A Brief History of Martial Arts

In the history of kung fu one finds myth, legend and fact. Myths are tales, which weave colorful stories with powerful messages about the human condition. Indeed the history of kung fu begins with a myth.

Many years ago at the dawn of human civilization there was a land called the Middle Kingdom. Life there was idyllic. There was peace, harmony and freedom. Men and women followed the Tao, or Way, which is living simply and in harmony with nature and the universe. One moon a hideous beast appeared, twelve feet tall, with scales and horns, and deadly strength. The beast enslaved the inhabitants of Middle Kingdom. Peace and harmony and freedom were lost. The legend tells of a young man so sensitive he could feel the collective pains of humanity. At night while asleep he would dream and in this dream his body would move in strange and different ways. While awake he would practice these movements and soon realized they made his body strong, generated power, unified mind and body and protected life. Using these movements, he engaged the beast in battle and defeated it, and thus discovered kung fu. The inhabitants of Middle Kingdom would again enjoy peace, harmony and freedom.

The peace would last one thousand years until another beast began rearing its ugly head. This beast was more subtle, expressing itself as greed for power to dominate and control others. The kung fu that was used to preserve life was now used to take life. Armies were formed. There was slaughter and brutality unlike anything ever seen. Hundreds of thousands of lives were lost. In 221 BC the army of Chin defeated all others and China as a nation was formed. It was not until seven hundred years later when the Shaolin Monastery was built that the essence of kung fu was again discovered. The Shaolin Monastery was built at the end of the fifth century AD, to serve as a location to translate Buddhist scriptures from India into Chinese. Construction began in the year 495 AD and took twenty-five years to complete.

There are many schools of Buddhism which are classified according to two main groups called Theradava and Mahayana. In the year 525 a missionary from India named Bodhidharma traveled to China. He had an audience with the emperor. Their exchange is famous. The emperor was proud of his accomplishments. He then asked Bodhidharma what all his good works did to merit enlightenment. Bodhidharma's reply was, "Absolutely nothing", then walked away. The emperor sat for a while, then felt insulted and asked his soldiers to find Bodhidharma and bring him back. They pursued him to the banks of the Yellow River where legend says Bodhidharma walked across the river leaving the soldiers dumbfounded. To this day Bodhidharma walking across the river is a common theme in east Asian art.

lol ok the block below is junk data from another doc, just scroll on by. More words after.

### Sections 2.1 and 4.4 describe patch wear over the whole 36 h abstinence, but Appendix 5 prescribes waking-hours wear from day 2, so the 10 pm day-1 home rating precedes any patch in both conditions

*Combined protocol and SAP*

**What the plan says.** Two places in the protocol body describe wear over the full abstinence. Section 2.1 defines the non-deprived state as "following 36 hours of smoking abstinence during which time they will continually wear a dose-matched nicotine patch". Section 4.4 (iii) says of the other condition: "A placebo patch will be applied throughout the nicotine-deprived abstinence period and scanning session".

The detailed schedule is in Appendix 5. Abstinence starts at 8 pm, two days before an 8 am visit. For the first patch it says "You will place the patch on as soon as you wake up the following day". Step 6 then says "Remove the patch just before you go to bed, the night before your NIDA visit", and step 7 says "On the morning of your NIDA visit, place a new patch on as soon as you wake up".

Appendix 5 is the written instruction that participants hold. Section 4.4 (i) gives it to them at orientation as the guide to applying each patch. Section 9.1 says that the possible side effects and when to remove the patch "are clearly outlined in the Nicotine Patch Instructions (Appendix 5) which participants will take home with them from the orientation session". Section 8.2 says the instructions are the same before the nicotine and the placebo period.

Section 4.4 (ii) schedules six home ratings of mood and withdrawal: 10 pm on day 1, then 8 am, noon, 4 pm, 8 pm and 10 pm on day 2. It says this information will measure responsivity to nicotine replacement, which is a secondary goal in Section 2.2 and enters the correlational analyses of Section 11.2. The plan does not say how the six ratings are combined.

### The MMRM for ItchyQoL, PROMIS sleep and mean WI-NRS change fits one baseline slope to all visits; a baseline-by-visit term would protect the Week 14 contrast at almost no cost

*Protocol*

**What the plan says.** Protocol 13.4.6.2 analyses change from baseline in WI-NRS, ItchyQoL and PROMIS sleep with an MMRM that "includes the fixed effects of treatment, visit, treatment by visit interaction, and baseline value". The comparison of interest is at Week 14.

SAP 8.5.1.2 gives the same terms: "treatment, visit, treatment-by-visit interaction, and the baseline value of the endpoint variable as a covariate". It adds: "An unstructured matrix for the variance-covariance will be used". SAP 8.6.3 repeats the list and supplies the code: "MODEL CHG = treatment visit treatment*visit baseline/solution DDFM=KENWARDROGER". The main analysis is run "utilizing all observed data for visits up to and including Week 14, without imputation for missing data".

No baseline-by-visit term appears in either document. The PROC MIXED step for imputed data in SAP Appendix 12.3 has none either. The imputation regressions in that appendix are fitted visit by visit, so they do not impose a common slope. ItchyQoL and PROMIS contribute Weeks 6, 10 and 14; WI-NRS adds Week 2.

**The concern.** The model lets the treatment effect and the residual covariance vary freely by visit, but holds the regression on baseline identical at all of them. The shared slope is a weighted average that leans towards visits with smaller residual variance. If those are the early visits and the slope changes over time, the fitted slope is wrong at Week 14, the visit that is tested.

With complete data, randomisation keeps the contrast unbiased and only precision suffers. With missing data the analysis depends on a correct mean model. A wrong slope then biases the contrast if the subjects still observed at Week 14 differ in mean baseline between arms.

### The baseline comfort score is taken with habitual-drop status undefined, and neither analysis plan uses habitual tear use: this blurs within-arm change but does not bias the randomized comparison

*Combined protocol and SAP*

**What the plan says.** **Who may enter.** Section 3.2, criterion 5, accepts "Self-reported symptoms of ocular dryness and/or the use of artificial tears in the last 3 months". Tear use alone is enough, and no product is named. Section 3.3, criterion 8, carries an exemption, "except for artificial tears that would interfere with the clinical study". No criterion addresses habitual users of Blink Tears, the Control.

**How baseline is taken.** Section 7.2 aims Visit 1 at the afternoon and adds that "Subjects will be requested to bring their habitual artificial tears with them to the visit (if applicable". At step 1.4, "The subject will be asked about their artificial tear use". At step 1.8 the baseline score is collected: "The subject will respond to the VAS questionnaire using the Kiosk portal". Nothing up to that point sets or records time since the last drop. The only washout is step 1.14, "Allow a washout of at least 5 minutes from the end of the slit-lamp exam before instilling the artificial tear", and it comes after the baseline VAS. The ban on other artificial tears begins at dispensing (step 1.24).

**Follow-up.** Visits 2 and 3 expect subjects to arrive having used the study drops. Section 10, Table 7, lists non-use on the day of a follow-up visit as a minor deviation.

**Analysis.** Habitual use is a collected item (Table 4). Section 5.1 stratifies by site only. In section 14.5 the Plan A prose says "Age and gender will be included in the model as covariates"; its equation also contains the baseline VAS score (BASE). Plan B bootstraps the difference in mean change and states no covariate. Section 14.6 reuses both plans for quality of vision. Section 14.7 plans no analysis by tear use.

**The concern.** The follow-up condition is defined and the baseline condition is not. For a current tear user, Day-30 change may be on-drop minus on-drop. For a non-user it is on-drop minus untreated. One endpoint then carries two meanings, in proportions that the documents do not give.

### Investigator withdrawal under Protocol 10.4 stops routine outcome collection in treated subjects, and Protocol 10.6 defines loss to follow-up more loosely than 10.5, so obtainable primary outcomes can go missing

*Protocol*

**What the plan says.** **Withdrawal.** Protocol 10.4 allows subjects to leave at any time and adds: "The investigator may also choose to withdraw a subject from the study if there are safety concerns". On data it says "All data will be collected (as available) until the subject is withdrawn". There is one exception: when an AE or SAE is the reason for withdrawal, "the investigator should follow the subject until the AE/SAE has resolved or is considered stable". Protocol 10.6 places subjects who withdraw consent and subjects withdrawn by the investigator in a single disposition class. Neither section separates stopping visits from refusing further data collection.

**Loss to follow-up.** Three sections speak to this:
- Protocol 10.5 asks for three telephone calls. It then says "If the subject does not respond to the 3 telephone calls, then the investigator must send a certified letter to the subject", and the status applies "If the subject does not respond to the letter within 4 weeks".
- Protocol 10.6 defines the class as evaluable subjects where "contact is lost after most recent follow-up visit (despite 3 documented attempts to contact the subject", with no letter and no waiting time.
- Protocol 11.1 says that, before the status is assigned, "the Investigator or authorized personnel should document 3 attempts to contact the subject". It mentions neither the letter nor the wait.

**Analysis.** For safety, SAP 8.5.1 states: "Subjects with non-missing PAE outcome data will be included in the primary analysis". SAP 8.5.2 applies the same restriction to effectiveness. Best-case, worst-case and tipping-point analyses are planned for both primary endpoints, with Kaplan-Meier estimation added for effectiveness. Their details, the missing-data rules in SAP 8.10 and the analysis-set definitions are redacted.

Bodhidharma then went to the Shaolin Monastery and sat in meditation for nine years in a cave on a hill behind the temple. After emerging from the cave he began teaching. But he found the monks too weak to endure the strenuous meditations he taught. Bodhidharma developed two sets of exercises which were called the "muscle and sinew change" and "the eighteen lohans" Bodhidharma incorporated his understanding of Buddhism with the Taoist philosophy of natural harmony and created a new philosophical school call Chan. Most people are familiar with the Japanese translation of Chan which is Zen.

The muscle and sinew change, and the eighteen lohans combined with the kung fu which already existed and became the foundation of modern kung fu. These exercises underwent continual refinement for many centuries. By the thirteenth century Shaolin Kung Fu was recognized by five subsystems called tiger, dragon, leopard, crane and snake. These five animals each possess distinct forms while serving as metaphors for self-development, tiger for strength, dragon to spirit or passion, leopard to speed and strength, crane to connective tissue and fluidity, and snake to qi (chi).

During the seventeenth century China was a invaded by Manchurians from the north. The five Shaolin Systems were further refined with the addition of grabbing techniques. This became known as the Mantis System and Wong Long is credited with its development. In the nineteenth century a Shaolin master named Dong Hai Chuan began teaching an entirely different system called Ba Gua Zhang which is based on the philosophy of the Yi Ching, or Book of Changes. The principles of Ba Gua Zhang are motion and stillness and the underlying principle states that the only constant in this universe is change.

Arthur Makaris